Background: Early surgical intervention in children with drug resistant epilepsy has benefits but requires using tolerable and minimally invasive tests. EEG-fMRI studies have demonstrated good sensitivity for the localization of epileptic focus but a poor yield although the reasons for this have not been systematically addressed. While adults EEG-fMRI studies are performed in the "resting state"; children are commonly sedated however, this has associated risks and potential confounds. In this study, we assessed the impact of the following factors on the tolerability and results of EEG-fMRI in children: viewing a movie inside the scanner; movement; occurrence of interictal epileptiform discharges (IED); scan duration and design efficiency. This work's motivation is to optimize EEG-fMRI parameters to make this test widely available to paediatric population.
Methods: Forty-six children with focal epilepsy and 20 controls (6-18) underwent EEG-fMRI. For two 10 minutes sessions subjects were told to lie still with eyes closed, as it is classically performed in adult studies ("rest sessions"), for another two sessions, subjects watched a child friendly stimulation i.e. movie ("movie sessions"). IED were mapped with EEG-fMRI for each session and across sessions. The resulting maps were classified as concordant/discordant with the presumed epileptogenic focus for each subject.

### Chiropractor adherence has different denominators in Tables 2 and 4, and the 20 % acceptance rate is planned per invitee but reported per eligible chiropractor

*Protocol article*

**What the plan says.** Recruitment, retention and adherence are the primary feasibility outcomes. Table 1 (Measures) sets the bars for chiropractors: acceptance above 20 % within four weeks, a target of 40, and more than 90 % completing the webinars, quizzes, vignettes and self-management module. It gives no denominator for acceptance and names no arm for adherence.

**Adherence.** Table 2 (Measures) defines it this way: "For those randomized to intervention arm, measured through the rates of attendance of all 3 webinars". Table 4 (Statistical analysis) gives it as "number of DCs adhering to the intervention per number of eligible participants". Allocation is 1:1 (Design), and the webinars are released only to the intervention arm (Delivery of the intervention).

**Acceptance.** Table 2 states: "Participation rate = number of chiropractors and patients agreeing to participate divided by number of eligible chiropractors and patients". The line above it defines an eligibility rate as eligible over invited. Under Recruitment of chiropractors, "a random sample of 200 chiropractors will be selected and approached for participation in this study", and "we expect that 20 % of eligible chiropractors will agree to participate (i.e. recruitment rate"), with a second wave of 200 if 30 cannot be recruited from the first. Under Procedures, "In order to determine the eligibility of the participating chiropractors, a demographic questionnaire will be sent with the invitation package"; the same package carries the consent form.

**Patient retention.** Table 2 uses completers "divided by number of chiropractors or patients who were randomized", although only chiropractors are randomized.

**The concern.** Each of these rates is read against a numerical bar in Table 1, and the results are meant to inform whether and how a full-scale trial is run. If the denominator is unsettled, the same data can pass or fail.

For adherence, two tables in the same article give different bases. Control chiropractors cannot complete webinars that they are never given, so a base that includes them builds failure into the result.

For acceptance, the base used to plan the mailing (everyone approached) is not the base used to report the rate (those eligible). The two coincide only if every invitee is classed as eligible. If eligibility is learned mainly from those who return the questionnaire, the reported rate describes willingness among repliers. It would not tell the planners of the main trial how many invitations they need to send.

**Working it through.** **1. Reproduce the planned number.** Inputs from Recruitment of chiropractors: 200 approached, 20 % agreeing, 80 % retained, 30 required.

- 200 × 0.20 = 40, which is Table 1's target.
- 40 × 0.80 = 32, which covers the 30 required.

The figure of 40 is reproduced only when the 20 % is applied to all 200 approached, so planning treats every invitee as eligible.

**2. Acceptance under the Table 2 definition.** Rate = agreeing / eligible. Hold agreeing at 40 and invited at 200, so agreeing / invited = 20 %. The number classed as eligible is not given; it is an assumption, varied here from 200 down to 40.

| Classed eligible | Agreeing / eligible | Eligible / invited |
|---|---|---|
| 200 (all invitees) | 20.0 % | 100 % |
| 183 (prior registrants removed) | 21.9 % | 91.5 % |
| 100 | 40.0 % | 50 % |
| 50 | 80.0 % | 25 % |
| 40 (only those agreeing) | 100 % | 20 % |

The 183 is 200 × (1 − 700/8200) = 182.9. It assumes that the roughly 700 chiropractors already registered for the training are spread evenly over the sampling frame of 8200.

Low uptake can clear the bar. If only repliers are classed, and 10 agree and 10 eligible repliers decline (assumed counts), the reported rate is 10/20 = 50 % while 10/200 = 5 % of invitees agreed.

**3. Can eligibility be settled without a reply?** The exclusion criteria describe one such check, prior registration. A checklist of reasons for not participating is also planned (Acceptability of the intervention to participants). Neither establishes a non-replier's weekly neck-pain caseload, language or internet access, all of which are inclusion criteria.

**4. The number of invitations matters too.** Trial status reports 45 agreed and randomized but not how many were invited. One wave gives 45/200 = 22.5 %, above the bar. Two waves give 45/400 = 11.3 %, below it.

Findings: Movement increased with scan duration, but the movie reduced movement by ~40% when played within the first 20 minutes. There was no effect of movie on the occurrence of IED, nor in the concordance of the test. Ability of EEG-fMRI to map the epileptogenic region was similar for the 20 and 40 minute scan durations. Design efficiency was predictive of concordance.
Conclusions: A child friendly natural stimulus improves the tolerability of EEG-fMRI and reduces in-scanner movement without having an effect on IED occurrence and quality of EEG-fMRI maps. This allowed us to scan children as young as 6 and obtain localising information without sedation. Our data suggest that ~20 minutes is the optimal length of scanning for EEG-fMRI studies in children with frequent IED. The efficiency of the fMRI design derived from spontaneous IED generation is an important factor for producing concordant results.